5. The method of claim 1 wherein the management of the target device comprises configuring the target device as a boot device.

6. The method of claim 1 wherein the management of the target device comprises configuring the target device in a Redundant Array of Independent Disks (RAID) configuration.

7. The method of claim 1 wherein the management of the target device comprises rezoning the target device.

8. A non-transitory processor readable medium containing thereon a set of instructions, which if executed by a processor cause the processor to: determine a topology of a storage fabric comprising a plurality of initiators and targets; generate a user interface to present the topology to a user; receive user commands comprising a plurality of management controls, the plurality of management controls being displayed to the user, wherein the plurality of management controls are directed at a device, and wherein the device is one of an initiator or a target; convert the user commands into a native format of the storage fabric; and tunnel the commands in the native format of the storage fabric to the device through an expander.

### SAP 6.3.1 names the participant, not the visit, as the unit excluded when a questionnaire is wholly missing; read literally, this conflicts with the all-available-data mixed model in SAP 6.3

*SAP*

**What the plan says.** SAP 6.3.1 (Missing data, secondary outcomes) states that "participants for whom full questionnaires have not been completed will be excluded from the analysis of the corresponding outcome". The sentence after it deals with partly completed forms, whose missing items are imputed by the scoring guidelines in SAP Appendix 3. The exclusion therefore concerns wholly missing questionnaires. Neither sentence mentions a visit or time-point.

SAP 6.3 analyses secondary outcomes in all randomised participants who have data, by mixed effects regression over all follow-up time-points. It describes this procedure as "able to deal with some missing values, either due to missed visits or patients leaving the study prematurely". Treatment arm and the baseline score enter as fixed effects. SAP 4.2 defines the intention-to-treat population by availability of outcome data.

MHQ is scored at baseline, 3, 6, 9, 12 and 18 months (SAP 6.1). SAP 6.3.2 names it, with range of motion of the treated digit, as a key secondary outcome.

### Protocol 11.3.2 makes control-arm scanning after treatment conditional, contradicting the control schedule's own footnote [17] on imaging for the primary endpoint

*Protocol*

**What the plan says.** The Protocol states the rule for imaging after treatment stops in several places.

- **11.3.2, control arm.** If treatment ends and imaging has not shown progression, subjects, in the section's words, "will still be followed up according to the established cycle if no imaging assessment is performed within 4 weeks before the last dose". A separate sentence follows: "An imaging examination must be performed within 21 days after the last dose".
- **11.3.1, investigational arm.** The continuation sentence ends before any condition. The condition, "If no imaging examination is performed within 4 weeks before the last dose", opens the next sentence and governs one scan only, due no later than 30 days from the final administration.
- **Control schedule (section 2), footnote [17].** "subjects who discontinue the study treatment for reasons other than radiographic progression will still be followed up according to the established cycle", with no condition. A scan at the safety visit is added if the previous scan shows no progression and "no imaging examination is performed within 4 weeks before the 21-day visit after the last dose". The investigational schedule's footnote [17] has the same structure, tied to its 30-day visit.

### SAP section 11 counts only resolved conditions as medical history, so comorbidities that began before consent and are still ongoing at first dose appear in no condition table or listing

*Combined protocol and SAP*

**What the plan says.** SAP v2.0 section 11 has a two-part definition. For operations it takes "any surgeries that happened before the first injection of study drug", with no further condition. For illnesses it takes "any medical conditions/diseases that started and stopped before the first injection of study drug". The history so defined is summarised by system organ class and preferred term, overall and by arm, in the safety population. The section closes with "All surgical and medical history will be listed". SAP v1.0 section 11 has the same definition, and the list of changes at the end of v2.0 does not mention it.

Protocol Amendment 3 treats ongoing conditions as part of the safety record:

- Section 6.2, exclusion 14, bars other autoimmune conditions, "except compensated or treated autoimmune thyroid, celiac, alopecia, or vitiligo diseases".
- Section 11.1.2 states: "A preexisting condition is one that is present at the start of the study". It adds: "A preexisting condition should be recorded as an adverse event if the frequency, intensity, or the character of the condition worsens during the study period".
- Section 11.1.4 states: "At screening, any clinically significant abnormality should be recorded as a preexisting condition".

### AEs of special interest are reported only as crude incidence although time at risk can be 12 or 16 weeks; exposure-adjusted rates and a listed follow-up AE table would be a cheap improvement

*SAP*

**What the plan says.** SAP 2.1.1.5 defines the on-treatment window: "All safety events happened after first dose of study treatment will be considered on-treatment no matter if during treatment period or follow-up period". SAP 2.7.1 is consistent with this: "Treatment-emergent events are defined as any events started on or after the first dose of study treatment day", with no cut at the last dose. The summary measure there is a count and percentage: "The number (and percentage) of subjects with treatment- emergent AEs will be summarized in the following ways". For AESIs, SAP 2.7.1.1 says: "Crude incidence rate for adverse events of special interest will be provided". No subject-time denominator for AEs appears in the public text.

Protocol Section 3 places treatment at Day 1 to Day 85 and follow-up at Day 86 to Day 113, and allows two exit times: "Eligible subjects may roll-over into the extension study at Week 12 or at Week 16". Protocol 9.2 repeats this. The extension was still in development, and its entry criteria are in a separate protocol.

9. The medium of claim 8 wherein the commands are commands to retrieve a log file of an initiator.

10. The medium of claim 8 wherein the plurality of management controls are displayed in web pages.

11. The medium of claim 8 wherein the user interface is a Storage Management Initiative Specification (SMI-S) interface, and wherein the storage fabric and expander are within a direct attached network (DAN) cluster.

12. The medium of claim 8 wherein determining the topology of the storage fabric further comprises instructions which if executed cause the processor to: tunnel discovery requests and responses in the native format of the storage fabric to and from the expander.